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Form a Successful Small Business Partnership: 5 Best Practices

Posted by Nicole Evans on Tuesday, May 16, 2023

Forming a small business partnership gives you an opportunity to combine financial resources and skill sets, which can expand your business capabilities. Here are a few best practices to consider before choosing a business partner. 

Two Business Owners Discussing Their Business Strategy For A Small Business Partnership

You have a game-changing small business idea for an innovative product. But you may need help turning it into reality and decide you want to bring on a business partner. They can share their skills and knowledge, offer financial support and connect you with potential customers.

Adding a business partner can be good for your business when done right. Before you dive in, it’s important to understand the basics of forming a partnership. Follow these best practices to set yourself and your business partner up for success.

Understand the difference between a partner and co-owner

Being a partner is different from being a co-owner. Ownership of an asset by more than one person is called co-ownership. Both individuals own a percentage of the asset and share income and expenses. For example, a husband and wife who decide to purchase a home together are co-owners of that specific item.

Alternatively, a partnership is recognized as a business organization where two or more people carry out a business for the purpose of earning a profit. For instance, if a husband and wife buy a facility with the goal of starting their own business, it would be considered a partnership.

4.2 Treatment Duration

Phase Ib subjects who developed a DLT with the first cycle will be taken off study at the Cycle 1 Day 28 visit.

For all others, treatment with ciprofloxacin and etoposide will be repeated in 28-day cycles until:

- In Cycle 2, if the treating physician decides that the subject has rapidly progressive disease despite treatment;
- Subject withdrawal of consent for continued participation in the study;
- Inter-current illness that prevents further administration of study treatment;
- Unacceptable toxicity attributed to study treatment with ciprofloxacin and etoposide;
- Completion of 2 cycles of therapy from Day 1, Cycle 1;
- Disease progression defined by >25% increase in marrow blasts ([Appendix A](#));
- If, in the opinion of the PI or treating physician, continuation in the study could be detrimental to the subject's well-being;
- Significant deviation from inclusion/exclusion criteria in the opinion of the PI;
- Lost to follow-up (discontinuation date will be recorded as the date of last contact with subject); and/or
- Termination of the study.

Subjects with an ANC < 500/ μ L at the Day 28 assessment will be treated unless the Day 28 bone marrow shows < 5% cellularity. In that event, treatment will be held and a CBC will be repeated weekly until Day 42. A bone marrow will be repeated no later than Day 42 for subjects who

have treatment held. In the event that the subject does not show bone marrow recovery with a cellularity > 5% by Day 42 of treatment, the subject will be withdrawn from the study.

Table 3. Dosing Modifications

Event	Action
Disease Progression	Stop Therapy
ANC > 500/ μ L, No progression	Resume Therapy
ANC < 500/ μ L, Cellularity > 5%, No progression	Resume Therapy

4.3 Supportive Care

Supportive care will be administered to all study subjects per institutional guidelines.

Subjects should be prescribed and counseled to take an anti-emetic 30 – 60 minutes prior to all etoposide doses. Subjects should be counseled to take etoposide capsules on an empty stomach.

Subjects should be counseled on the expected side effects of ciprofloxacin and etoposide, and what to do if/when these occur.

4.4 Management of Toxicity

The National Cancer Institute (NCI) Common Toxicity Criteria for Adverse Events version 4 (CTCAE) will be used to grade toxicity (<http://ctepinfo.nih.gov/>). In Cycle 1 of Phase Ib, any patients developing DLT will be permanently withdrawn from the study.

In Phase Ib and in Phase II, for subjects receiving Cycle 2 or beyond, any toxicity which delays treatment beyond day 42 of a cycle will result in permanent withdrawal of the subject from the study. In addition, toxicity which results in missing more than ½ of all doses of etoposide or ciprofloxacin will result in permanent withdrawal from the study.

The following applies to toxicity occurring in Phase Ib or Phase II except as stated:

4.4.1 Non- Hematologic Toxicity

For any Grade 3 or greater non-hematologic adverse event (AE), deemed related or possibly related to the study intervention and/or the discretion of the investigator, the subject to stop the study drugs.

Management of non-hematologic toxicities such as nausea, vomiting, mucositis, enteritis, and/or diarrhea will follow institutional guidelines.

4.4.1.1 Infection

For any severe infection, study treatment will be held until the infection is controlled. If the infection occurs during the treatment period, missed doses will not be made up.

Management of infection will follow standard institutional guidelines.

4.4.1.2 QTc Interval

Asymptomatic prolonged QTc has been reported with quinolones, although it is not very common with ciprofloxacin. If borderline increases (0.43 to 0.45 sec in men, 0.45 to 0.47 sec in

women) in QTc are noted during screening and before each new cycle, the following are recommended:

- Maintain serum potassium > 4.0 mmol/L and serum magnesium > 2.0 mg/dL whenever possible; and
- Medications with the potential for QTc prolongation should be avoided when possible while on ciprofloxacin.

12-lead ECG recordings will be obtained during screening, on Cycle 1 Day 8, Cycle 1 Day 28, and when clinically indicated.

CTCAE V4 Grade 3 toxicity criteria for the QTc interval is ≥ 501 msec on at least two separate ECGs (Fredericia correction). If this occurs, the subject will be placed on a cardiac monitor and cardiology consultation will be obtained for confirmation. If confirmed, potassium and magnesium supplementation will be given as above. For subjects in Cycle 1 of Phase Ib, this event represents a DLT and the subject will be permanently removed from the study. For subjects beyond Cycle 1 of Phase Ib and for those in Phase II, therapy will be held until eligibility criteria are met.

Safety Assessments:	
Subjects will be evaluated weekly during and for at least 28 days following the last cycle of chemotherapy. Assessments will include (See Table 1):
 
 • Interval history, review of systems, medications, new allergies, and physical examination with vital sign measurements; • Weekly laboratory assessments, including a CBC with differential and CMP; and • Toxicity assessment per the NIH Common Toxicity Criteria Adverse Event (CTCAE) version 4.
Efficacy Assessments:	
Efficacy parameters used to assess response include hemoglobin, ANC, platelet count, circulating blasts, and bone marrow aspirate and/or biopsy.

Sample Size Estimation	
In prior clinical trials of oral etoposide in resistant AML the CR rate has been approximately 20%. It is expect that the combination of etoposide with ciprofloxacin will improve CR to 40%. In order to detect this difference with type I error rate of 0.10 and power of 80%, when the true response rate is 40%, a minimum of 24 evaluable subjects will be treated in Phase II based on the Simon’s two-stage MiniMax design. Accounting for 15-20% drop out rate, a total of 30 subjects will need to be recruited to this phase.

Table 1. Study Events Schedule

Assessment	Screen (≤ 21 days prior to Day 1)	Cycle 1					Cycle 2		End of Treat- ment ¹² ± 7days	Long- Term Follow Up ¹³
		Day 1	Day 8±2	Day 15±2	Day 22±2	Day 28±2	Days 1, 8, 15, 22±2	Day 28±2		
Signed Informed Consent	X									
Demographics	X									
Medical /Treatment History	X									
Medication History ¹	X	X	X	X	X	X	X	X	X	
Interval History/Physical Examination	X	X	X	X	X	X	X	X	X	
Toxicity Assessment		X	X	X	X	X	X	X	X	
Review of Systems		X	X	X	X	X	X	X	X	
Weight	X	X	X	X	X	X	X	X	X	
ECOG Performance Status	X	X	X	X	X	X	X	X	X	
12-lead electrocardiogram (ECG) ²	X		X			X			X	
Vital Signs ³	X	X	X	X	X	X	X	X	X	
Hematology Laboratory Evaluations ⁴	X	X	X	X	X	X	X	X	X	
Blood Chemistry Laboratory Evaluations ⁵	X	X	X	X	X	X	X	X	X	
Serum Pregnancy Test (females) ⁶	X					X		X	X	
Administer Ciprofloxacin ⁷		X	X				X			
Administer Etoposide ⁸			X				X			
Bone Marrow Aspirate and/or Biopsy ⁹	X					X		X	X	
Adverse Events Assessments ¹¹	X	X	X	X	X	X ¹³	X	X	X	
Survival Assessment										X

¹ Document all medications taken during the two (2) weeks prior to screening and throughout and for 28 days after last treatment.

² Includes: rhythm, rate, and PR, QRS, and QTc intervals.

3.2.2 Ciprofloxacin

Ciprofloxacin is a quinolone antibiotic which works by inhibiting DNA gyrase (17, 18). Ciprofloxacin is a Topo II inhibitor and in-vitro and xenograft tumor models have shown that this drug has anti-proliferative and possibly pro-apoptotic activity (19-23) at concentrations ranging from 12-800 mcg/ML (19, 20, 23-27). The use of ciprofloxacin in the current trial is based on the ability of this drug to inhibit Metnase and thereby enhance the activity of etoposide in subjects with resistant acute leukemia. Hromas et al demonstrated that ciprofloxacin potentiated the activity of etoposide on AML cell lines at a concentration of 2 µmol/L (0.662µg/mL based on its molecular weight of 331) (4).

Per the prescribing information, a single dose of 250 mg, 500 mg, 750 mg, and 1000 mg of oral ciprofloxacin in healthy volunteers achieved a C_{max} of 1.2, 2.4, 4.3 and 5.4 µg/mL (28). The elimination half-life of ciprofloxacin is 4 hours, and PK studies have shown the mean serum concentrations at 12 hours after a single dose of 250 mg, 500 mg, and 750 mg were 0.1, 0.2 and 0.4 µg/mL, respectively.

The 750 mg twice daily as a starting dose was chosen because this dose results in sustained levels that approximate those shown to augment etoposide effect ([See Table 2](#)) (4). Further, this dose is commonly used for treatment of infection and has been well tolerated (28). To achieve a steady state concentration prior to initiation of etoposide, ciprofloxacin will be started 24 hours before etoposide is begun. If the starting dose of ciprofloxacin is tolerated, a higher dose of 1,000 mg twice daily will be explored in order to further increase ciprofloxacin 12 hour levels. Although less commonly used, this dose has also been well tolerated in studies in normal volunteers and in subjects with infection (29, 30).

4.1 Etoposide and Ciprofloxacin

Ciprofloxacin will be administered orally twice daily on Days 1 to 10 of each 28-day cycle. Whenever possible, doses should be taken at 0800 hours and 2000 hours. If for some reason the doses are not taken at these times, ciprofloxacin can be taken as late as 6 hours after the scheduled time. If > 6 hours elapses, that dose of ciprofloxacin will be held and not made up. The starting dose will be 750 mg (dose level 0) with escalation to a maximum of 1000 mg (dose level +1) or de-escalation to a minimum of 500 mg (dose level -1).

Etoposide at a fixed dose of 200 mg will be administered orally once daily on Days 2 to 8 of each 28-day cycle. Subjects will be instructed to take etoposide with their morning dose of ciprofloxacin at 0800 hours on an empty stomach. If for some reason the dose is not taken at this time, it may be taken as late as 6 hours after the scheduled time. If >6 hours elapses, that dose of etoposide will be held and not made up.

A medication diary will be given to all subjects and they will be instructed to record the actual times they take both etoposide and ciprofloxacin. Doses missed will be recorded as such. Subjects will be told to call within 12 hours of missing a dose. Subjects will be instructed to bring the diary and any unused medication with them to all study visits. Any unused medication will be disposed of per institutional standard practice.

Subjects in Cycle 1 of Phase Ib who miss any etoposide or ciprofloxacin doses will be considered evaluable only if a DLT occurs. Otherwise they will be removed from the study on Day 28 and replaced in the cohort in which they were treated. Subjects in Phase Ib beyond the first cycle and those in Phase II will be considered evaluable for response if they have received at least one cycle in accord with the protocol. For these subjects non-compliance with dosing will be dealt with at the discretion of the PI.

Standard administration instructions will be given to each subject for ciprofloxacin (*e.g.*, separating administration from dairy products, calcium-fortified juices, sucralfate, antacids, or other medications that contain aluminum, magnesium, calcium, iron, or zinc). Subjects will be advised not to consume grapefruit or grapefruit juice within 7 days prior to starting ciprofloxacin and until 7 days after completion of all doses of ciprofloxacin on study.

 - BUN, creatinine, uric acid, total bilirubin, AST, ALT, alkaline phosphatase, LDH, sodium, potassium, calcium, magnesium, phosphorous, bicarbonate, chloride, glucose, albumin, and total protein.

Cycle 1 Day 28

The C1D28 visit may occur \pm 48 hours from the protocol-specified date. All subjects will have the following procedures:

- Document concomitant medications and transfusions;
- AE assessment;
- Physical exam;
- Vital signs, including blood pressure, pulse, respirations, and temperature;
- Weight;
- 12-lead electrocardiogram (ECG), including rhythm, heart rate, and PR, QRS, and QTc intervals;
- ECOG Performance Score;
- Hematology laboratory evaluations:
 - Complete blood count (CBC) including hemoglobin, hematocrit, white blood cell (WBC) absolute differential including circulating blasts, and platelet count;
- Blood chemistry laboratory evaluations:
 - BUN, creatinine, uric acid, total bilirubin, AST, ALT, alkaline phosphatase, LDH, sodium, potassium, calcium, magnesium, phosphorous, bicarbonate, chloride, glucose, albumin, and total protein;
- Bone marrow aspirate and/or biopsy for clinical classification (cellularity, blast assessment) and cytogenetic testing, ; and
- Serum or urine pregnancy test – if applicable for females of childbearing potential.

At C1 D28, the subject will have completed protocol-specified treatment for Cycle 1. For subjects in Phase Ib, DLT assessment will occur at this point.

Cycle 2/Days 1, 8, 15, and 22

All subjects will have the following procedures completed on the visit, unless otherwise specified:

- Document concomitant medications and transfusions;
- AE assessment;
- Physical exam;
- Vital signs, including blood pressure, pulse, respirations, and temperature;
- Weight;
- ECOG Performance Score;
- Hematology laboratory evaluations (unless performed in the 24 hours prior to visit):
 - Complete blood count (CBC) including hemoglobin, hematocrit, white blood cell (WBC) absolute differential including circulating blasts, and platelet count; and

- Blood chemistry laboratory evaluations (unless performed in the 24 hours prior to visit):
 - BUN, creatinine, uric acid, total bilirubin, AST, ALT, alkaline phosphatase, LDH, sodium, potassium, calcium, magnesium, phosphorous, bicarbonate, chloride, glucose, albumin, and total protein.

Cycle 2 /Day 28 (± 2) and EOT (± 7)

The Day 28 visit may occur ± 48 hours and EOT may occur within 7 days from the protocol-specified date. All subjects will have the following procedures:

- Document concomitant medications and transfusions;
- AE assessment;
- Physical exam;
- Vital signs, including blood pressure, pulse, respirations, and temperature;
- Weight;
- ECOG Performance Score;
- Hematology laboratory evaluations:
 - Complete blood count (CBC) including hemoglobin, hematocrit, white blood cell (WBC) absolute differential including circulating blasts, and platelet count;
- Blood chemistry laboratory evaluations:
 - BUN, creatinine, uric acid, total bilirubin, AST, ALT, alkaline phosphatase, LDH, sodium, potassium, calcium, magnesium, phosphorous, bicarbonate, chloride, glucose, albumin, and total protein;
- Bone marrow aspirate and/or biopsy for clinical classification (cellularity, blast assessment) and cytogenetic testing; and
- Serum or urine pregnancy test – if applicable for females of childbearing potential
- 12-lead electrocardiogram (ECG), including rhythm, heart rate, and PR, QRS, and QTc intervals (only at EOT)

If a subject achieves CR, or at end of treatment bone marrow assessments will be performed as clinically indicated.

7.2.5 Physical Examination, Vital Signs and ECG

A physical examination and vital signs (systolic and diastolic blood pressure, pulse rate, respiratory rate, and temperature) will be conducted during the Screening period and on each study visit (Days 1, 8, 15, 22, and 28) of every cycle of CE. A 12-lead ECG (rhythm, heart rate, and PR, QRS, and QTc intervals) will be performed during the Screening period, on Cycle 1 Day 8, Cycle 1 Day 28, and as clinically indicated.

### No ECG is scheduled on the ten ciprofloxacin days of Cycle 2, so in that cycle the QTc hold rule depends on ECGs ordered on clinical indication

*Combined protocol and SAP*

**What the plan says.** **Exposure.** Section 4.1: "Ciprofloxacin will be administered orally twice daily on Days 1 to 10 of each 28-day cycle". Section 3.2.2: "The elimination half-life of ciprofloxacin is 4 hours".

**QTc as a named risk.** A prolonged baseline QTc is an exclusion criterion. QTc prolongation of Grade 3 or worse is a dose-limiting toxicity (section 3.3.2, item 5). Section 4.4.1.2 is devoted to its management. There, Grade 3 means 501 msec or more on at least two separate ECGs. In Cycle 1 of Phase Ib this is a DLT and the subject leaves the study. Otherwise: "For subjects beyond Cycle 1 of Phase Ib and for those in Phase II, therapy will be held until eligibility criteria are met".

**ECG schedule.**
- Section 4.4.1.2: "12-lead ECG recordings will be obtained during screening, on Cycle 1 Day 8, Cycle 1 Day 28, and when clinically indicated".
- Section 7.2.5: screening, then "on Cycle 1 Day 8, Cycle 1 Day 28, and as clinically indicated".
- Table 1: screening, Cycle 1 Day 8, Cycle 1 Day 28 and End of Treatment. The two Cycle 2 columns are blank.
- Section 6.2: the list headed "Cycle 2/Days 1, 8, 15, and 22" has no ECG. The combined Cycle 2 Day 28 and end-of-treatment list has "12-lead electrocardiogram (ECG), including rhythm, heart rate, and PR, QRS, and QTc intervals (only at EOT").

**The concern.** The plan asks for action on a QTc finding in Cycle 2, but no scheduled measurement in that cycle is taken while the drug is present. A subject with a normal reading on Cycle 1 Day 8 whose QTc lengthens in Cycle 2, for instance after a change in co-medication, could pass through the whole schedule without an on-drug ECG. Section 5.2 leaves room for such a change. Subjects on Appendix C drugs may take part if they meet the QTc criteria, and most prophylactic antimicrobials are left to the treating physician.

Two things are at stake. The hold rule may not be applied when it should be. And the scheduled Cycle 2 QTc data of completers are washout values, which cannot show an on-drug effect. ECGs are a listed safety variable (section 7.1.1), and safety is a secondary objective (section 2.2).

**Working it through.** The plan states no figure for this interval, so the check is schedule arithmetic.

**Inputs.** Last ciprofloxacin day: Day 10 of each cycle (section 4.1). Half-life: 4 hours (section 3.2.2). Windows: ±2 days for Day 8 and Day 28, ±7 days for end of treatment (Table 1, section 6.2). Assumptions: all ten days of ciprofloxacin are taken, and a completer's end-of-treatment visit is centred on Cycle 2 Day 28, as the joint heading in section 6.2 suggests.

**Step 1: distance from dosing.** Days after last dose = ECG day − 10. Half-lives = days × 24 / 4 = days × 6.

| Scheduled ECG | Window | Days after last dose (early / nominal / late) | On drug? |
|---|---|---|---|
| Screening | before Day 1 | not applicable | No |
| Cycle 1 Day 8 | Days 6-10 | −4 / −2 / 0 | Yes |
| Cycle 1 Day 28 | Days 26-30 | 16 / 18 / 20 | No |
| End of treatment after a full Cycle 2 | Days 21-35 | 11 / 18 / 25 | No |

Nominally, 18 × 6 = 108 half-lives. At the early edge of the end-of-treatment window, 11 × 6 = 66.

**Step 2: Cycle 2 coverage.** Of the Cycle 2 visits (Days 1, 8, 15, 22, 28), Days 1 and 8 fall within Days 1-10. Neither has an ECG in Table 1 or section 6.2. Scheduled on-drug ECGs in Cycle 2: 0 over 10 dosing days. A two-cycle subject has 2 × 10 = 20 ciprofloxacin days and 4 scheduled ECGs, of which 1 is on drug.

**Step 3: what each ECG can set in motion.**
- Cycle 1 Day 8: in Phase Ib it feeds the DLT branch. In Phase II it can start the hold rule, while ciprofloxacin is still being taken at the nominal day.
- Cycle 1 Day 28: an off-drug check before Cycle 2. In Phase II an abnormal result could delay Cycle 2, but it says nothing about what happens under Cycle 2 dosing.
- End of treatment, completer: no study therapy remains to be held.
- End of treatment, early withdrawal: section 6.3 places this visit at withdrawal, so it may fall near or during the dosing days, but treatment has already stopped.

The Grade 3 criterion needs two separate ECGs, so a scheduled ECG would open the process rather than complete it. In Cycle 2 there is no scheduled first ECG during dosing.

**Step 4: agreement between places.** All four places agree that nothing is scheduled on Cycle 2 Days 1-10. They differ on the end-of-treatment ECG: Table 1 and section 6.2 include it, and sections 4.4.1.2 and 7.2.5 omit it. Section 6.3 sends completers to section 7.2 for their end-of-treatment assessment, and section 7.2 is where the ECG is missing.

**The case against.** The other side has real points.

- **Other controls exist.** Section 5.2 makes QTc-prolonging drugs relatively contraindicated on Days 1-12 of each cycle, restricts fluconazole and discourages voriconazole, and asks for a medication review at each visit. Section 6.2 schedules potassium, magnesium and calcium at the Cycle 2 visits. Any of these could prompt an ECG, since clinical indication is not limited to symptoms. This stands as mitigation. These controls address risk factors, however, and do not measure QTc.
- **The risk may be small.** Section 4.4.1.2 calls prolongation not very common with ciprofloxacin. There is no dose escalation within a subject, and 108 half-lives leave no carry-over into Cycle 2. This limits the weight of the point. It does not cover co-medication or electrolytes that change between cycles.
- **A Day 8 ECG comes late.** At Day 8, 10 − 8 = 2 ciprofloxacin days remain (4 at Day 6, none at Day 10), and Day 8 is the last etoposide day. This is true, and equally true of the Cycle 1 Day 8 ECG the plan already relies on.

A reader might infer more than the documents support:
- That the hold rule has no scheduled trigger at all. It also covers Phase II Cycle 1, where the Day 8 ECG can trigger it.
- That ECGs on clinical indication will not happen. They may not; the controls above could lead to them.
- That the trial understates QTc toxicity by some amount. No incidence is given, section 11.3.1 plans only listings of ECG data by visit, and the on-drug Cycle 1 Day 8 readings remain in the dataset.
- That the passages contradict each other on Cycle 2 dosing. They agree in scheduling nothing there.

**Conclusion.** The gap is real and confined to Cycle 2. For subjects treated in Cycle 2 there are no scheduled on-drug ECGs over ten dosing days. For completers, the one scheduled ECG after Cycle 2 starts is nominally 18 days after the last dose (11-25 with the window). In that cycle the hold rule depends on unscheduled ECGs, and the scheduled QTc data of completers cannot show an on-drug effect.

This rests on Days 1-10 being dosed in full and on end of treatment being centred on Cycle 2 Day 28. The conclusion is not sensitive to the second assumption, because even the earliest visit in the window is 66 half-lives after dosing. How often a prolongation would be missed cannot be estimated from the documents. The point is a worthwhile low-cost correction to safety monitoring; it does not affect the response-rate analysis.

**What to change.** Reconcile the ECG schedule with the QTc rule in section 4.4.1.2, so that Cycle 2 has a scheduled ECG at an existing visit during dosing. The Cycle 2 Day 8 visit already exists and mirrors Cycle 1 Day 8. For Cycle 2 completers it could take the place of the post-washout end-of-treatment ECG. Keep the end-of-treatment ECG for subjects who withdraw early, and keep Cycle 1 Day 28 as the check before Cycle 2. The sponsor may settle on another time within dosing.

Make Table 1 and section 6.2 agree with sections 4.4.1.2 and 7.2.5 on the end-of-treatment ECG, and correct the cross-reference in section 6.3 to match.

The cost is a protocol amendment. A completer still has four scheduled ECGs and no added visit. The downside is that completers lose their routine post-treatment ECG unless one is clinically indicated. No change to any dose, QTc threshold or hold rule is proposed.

A partner:

  • Forms a contractual agreement with others.
  • Shares the business's income and expenses.
  • Shares group decisions with others about the business. No partner can transfer his interest or share without the consent of other partners.
  • Makes decisions about the business, contributing to the success of a product or service.
  • Contributes money, land or a building for a business.

There are three types of partnerships you can choose from.

  • A general partnership: Individuals share liability for debts and lawsuits equally. Personal assets are considered the same as business assets. And it’s easy to set up. You don’t have to file with the state, and you don't have to pay any ongoing fees.
  • A limited partnership: At least one partner has unlimited liability. The other has limited liability, so their personal assets aren't tied to the business. Choose this structure if you and your partner want different levels of involvement in the business. For instance, you may want to oversee day-to-day operations, while another wants to be a silent investor.
  • A limited liability partnership: Both partners have limited liability. It operates like a general partnership, where both partners manage the business, but limits their liability for each other’s actions. This provides the most protection for both partners. It can only be created by a professional in-service business, such as medical and dental, under each state’s law.

A partnership is recognized by the law – Partnership Act 1932 – as a business entity, which can be complex to set up. Before forming a business partnership, talk with an attorney. They can draw up an agreement that works for both you and your partner. It’s the best way to protect your and your partner’s interests as well as what’s best for the business.

Seek out a tax advisor who can help you and your small business come tax time. For instance, a partnership files an annual information return to report income, deductions, gains and losses, but does not pay income tax as a business.

Choose a partner with the same values and goals

You may think starting a partnership with someone you know, like a friend or family member, is the best route. But, it’s more important to find someone who agrees on the same values and goals to create a shared vision of the business.